Journal Article

Anatomy and morphology in developing vegetative buds on detached Norway spruce branches in controlled conditions before bud burst

Sirkka Sutinen, Jouni Partanen, Anneli Viherä-Aarnio and Risto Häkkinen

in Tree Physiology

Volume 29, issue 11, pages 1457-1465
Published in print November 2009 | ISSN: 0829-318X
Published online November 2009 | e-ISSN: 1758-4469 | DOI: http://dx.doi.org/10.1093/treephys/tpp078
Anatomy and morphology in developing vegetative buds on detached Norway spruce branches in controlled conditions before bud burst

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We studied the light and stereomicroscopic structure of developing vegetative buds from a 16-year-old Norway spruce [Picea abies (L.) Karst.] of southern Finnish origin in relation to temperature sum and to externally visible changes in the buds before and during bud burst in forcing conditions. Branches were collected on 17 January and transferred to the greenhouse where they were first subjected to preforcing conditions (darkness, +4 °C) for 7 days and then to the forcing conditions (day length 12 h, +20 °C). Buds were sampled 20 times between 17 January and 13 February. Air temperature was recorded hourly throughout the study period. The first microscopic change was a temporary increase in the size and number of lipid droplets before the onset of temperature sum (T ≥ +5 °C) accumulation. From the 4th to the 9th day under the forcing conditions, tracheids started to develop from the base up to the top of the bud. This was closely synchronized with an observed morphological change in the shape of needle tip from rounded to pointed ones. Development from the first visible change in the bud scales on the 12th forcing day to bud burst took 9 days when the temperature sum was 313 d.d. The temperature sums in our experiment overestimated the requirements of temperature sum for bud development phases measured in the field. Bud development could be divided into four structural phases. The first two phases, i.e., morphological changes in the primary needles, occurred without any externally visible changes in the buds. Thus, these phases have a potential for testing and improving the phenological models, which, up to now, have mainly been based on the bud burst observation by the naked eye.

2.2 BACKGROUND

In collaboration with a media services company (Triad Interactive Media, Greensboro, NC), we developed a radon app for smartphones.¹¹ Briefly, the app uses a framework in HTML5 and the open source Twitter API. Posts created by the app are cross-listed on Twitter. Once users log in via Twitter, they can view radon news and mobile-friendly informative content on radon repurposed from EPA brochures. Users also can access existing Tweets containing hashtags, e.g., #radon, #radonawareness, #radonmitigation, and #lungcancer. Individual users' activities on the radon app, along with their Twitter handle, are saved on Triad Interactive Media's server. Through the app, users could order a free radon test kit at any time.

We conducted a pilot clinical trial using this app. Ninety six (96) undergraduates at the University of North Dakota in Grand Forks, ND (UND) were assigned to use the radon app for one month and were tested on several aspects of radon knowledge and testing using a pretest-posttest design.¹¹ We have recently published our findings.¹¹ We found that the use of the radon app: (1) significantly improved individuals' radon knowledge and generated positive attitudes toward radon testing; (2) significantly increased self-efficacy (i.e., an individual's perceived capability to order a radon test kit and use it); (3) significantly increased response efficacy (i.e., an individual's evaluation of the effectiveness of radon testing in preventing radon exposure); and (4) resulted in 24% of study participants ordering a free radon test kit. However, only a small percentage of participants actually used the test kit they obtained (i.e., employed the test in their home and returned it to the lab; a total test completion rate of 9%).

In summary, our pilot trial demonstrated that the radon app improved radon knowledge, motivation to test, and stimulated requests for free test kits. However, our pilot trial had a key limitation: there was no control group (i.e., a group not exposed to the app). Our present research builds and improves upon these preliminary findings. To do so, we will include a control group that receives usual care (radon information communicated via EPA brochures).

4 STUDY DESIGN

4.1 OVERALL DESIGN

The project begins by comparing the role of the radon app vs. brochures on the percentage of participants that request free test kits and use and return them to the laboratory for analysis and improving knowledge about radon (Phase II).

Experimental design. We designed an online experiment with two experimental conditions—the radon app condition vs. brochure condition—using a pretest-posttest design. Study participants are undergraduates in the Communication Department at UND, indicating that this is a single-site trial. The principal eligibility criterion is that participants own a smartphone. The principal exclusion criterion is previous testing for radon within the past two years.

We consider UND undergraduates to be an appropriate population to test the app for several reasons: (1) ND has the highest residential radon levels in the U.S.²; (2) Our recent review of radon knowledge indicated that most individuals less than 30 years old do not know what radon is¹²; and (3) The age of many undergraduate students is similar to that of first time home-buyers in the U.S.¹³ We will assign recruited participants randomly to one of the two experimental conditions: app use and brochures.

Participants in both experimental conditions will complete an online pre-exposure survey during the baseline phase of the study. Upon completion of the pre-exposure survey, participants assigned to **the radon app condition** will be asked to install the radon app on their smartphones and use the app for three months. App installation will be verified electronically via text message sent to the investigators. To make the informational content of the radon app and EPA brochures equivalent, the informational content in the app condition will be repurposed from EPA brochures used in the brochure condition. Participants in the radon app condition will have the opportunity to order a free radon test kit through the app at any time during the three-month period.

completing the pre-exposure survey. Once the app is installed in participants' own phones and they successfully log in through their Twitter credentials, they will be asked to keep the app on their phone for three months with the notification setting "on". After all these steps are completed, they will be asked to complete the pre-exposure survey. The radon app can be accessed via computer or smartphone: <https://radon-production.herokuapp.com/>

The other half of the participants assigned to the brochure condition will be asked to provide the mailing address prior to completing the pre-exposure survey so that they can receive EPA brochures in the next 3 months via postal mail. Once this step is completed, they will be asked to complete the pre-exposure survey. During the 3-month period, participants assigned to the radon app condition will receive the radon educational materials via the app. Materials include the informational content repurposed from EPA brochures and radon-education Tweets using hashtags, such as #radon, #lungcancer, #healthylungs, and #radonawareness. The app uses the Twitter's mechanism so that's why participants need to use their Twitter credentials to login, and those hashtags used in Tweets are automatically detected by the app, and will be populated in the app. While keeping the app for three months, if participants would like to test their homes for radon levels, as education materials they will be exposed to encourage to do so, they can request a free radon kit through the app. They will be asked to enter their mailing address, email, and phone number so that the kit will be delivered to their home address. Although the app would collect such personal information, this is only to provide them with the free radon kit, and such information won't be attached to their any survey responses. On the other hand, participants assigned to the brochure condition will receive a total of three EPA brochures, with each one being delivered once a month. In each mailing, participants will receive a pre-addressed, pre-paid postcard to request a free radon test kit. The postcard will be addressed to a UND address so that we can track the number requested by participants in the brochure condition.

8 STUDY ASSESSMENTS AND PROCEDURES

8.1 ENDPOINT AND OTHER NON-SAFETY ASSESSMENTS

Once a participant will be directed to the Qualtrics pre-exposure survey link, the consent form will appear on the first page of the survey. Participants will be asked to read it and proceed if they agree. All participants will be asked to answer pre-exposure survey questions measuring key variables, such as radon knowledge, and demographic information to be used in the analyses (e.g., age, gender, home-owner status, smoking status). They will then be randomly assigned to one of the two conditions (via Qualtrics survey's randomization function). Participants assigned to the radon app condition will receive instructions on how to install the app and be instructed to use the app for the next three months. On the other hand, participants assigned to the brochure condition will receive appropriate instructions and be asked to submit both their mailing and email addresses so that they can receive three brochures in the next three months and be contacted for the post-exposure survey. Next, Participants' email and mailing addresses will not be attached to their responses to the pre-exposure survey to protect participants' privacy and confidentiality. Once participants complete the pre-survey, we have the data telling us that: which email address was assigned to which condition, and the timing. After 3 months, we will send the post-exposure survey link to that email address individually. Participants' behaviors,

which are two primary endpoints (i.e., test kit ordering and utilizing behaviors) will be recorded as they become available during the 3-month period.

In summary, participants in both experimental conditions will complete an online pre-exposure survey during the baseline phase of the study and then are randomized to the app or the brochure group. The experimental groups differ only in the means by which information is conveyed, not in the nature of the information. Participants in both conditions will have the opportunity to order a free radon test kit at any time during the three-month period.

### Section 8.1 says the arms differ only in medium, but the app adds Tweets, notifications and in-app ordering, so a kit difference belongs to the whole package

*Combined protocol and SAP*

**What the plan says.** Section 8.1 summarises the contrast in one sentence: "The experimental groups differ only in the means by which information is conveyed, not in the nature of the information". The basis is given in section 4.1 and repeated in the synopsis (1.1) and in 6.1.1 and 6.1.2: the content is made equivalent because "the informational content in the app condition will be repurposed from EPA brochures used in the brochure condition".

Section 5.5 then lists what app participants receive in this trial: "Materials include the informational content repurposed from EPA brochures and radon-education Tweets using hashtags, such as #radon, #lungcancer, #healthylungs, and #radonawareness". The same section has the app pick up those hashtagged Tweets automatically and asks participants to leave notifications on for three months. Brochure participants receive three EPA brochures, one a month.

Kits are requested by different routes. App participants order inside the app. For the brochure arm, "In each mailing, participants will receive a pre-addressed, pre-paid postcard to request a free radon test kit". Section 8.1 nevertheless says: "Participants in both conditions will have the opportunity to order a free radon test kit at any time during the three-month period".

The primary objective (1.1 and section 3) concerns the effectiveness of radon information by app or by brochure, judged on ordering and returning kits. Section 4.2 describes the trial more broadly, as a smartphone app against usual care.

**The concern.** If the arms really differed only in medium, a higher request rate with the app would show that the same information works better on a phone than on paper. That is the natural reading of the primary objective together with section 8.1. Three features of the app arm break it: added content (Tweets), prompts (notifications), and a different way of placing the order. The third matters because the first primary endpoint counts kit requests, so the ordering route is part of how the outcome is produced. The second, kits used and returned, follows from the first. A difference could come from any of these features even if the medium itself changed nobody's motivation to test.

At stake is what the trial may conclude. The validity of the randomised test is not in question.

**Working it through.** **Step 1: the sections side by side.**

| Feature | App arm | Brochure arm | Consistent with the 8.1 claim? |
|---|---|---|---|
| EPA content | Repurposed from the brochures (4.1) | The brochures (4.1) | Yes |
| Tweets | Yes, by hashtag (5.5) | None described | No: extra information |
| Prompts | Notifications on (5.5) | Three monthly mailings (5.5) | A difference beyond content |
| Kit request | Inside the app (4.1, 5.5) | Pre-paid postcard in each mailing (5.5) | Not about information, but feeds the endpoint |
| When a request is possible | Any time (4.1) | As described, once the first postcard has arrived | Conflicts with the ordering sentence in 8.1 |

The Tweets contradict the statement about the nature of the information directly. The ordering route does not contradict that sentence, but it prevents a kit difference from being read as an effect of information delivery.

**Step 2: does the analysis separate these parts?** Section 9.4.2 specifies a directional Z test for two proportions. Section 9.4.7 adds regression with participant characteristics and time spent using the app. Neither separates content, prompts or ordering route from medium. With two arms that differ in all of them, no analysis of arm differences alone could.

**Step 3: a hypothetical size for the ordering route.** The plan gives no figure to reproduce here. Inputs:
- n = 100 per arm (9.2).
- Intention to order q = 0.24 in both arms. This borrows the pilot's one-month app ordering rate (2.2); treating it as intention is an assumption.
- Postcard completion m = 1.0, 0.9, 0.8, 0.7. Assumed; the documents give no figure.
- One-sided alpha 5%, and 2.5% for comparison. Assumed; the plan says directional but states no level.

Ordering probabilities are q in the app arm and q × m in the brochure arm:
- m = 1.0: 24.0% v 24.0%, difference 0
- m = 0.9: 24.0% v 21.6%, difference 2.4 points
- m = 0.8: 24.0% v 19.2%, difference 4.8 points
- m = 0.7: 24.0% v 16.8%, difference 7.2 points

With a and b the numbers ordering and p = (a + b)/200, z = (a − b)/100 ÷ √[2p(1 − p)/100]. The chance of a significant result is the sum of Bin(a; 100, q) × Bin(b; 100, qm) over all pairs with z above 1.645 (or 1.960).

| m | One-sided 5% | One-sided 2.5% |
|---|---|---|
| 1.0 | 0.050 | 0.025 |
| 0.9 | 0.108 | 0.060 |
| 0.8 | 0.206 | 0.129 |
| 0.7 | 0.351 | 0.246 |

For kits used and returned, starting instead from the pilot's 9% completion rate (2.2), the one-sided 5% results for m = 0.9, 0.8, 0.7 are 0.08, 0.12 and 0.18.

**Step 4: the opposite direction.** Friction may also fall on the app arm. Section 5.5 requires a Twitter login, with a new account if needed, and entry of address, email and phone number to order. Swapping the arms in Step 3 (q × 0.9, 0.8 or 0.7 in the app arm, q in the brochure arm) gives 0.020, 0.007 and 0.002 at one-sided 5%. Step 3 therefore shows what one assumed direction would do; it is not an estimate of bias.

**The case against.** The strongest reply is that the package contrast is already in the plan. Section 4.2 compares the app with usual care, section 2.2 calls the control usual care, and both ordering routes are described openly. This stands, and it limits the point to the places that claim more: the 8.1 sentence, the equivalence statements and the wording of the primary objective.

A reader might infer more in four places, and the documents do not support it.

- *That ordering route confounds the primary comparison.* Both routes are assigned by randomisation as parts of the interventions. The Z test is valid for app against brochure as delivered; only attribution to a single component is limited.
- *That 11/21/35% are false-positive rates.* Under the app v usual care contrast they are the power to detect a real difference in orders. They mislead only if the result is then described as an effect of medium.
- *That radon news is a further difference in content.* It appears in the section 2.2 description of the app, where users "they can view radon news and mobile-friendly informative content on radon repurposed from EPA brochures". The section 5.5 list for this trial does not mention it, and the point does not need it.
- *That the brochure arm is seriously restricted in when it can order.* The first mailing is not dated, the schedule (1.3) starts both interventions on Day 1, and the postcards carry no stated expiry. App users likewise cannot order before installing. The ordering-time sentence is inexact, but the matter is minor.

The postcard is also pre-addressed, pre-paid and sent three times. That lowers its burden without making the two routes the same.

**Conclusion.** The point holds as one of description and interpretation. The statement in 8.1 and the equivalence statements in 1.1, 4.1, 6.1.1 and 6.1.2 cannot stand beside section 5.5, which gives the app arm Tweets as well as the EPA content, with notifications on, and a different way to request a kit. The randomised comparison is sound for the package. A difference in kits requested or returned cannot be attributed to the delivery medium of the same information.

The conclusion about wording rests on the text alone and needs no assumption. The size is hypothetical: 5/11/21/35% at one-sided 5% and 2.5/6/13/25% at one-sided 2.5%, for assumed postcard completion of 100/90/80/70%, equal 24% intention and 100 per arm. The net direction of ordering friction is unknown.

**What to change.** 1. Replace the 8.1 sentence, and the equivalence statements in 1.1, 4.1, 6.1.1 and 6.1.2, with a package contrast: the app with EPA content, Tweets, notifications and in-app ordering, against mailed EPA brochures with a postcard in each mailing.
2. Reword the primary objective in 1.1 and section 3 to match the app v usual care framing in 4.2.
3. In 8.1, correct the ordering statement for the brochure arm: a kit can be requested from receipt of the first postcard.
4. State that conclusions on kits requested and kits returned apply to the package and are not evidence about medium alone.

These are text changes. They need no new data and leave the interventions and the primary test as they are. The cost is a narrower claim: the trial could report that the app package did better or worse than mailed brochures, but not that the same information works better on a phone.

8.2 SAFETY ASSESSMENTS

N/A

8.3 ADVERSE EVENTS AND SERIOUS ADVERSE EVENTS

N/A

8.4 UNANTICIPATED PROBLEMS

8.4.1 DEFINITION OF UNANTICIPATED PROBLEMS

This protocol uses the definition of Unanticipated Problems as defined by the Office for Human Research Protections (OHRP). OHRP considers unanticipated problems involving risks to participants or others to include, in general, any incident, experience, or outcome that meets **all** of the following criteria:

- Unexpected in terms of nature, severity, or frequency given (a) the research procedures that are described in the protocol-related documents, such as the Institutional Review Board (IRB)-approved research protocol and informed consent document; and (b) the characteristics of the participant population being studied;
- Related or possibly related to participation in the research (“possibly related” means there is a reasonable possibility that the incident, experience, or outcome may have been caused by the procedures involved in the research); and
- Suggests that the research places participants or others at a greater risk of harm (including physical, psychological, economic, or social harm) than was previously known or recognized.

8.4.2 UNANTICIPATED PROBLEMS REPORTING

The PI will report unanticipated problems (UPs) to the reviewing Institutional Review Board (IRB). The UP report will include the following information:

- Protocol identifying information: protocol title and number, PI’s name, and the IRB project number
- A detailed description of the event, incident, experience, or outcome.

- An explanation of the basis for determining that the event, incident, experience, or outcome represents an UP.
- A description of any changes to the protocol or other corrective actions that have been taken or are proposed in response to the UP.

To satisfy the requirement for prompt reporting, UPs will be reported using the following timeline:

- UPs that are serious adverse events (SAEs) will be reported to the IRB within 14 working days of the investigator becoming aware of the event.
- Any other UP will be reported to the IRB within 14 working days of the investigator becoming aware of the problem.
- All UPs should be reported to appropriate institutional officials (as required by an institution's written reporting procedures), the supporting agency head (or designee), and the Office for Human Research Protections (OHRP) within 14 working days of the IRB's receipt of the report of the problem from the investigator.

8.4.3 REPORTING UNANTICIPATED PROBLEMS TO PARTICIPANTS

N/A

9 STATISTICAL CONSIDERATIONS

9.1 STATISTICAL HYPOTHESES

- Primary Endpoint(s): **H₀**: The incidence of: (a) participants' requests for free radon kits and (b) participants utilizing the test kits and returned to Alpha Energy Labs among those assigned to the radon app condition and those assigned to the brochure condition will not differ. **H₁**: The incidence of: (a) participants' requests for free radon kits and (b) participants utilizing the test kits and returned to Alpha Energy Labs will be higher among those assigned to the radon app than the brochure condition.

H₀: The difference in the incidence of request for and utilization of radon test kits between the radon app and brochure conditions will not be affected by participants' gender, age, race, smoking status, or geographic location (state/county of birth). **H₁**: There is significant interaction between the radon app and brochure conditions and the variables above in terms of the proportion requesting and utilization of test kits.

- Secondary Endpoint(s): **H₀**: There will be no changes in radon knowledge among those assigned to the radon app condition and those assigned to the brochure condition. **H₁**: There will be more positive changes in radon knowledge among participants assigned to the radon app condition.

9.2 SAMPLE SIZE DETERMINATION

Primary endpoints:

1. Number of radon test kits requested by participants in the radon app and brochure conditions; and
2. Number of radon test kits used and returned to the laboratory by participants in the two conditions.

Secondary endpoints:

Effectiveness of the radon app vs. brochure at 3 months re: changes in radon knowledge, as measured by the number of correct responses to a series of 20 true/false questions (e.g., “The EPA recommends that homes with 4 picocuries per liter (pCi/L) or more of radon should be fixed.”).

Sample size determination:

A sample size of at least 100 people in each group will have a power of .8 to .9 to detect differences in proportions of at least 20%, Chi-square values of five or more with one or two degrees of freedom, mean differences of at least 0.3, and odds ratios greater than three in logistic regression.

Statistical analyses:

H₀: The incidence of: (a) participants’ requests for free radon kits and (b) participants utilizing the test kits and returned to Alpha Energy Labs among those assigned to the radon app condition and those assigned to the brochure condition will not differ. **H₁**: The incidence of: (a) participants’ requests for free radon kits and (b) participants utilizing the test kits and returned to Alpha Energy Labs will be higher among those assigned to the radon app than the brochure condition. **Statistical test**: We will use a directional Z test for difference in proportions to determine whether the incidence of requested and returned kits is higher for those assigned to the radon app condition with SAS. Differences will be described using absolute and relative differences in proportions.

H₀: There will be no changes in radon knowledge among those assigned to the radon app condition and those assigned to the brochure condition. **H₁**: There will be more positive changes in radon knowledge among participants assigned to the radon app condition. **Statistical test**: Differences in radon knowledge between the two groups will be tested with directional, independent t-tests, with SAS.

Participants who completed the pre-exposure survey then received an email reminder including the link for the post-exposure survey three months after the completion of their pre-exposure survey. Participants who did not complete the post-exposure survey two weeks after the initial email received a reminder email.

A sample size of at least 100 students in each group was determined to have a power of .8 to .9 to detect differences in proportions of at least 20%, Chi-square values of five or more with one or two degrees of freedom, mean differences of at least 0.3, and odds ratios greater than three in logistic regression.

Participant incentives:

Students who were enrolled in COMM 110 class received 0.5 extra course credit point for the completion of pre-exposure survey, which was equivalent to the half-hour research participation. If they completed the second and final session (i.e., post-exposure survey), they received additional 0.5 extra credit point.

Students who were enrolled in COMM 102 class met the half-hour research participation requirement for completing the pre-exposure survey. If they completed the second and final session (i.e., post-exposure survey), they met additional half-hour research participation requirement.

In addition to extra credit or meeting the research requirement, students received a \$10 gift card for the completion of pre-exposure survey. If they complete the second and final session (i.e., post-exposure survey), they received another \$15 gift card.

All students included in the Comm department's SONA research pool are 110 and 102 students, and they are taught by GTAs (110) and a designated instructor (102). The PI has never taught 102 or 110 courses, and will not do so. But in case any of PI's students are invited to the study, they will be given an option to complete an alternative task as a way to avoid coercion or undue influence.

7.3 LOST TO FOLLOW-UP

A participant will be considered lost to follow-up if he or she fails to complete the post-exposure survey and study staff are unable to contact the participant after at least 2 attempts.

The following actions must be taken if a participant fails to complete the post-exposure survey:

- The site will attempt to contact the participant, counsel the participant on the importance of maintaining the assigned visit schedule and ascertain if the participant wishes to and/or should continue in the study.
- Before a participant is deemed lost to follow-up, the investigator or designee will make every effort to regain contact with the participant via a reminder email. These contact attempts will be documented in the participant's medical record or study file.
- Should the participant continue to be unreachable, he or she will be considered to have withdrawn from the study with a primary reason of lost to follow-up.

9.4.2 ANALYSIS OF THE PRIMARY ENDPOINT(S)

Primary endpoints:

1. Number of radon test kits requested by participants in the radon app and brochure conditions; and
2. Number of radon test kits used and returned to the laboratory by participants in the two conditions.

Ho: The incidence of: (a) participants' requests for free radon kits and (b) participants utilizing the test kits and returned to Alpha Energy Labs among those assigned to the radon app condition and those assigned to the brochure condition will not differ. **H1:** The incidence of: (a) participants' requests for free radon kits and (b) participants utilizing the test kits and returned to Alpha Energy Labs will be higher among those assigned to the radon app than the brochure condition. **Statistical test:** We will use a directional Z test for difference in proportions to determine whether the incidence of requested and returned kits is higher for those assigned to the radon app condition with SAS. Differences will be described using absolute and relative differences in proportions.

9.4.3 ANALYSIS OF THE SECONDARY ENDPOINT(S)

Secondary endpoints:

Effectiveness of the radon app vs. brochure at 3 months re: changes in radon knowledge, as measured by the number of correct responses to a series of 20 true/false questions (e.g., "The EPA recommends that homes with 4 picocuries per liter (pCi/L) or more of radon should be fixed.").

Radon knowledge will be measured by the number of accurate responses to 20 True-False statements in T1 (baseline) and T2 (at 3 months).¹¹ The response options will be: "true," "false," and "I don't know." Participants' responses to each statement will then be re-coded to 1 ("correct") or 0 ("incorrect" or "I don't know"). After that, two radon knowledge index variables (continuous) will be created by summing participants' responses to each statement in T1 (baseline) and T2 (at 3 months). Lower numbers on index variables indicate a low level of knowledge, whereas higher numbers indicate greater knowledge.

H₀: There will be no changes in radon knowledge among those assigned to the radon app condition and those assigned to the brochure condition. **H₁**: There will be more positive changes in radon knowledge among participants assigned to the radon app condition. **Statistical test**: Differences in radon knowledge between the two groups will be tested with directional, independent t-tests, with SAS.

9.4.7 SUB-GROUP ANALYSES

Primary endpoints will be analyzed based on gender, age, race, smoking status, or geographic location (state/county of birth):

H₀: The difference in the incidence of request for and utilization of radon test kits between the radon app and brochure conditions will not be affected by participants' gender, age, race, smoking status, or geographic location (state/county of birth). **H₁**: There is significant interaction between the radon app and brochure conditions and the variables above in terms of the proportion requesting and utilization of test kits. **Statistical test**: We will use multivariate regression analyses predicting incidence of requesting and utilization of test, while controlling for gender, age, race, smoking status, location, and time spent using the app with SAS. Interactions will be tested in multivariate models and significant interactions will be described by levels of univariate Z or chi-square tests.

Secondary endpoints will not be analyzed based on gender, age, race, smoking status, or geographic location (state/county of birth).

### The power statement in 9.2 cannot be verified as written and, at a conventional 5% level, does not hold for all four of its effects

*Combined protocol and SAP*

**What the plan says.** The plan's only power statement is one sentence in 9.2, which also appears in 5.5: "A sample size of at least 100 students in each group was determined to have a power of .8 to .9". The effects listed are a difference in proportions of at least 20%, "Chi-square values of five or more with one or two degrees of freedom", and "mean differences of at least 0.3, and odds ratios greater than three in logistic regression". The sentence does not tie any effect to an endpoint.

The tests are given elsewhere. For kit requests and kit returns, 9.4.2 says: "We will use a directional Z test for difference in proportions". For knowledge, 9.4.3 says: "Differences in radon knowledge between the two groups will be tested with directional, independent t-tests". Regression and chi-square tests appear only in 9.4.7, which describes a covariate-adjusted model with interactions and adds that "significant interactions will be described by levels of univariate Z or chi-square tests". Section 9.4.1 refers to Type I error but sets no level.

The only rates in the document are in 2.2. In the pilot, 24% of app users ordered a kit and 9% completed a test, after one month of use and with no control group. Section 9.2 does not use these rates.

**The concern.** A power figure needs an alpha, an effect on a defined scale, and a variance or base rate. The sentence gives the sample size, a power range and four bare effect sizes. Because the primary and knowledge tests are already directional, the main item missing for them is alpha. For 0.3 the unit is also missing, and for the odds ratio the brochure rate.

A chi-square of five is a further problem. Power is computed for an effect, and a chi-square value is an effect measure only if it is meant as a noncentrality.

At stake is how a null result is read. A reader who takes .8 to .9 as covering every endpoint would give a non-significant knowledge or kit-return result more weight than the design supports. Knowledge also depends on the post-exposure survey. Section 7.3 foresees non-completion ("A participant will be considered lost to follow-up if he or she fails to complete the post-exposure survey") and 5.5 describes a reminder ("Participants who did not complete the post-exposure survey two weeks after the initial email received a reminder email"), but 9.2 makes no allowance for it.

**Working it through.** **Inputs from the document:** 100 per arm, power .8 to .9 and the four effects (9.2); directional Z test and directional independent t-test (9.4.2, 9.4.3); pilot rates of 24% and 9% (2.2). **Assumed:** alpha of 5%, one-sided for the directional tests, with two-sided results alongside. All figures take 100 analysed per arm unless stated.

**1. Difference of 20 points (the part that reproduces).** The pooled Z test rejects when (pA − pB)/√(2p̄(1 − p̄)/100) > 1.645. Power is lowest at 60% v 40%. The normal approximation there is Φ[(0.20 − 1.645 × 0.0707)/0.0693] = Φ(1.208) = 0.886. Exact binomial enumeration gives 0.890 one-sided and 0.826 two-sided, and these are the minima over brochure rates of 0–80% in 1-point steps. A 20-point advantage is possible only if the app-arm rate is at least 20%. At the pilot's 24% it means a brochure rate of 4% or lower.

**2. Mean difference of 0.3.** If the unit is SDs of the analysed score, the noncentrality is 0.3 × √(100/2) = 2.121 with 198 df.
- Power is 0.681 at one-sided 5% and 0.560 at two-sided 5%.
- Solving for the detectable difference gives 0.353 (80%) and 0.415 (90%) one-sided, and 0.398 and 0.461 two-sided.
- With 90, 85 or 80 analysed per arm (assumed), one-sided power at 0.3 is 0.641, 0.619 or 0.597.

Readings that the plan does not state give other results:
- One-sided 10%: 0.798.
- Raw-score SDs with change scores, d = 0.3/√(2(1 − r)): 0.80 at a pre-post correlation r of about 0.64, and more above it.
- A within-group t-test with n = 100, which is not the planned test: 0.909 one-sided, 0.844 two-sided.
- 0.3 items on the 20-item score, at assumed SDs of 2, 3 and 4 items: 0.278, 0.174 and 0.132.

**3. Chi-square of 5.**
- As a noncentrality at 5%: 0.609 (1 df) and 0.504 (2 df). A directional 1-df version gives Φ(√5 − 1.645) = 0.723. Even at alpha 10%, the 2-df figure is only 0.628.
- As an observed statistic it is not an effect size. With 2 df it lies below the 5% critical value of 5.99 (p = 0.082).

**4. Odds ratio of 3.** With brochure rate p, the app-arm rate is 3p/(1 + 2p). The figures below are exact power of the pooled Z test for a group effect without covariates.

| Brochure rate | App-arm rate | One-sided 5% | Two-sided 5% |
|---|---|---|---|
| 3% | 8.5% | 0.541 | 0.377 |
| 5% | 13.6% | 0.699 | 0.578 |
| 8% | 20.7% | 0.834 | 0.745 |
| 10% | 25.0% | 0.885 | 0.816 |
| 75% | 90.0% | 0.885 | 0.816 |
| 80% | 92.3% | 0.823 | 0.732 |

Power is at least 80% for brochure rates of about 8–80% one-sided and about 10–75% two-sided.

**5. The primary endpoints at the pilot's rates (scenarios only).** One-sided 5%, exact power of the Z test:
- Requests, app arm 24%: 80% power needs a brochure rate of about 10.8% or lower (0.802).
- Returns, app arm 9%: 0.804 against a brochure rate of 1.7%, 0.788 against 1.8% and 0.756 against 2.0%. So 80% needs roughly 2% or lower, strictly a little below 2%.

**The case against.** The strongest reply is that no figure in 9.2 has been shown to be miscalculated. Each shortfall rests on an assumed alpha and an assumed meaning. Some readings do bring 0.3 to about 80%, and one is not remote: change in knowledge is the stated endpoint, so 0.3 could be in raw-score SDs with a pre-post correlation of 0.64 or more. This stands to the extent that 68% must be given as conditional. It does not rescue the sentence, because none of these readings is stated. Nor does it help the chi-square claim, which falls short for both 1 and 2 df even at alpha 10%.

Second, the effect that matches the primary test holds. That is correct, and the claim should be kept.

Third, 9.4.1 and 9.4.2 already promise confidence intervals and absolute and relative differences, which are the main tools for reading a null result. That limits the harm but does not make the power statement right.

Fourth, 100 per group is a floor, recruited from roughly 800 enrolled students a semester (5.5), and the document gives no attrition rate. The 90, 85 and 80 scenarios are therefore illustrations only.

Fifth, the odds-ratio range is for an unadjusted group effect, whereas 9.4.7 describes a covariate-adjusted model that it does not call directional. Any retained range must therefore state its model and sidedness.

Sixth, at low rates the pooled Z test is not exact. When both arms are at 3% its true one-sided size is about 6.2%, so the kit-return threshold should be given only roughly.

Keywords: bud development; forcing; microscopy; Picea abies; temperature

Journal Article.  6381 words.  Illustrated.

Subjects: Plant Sciences and Forestry

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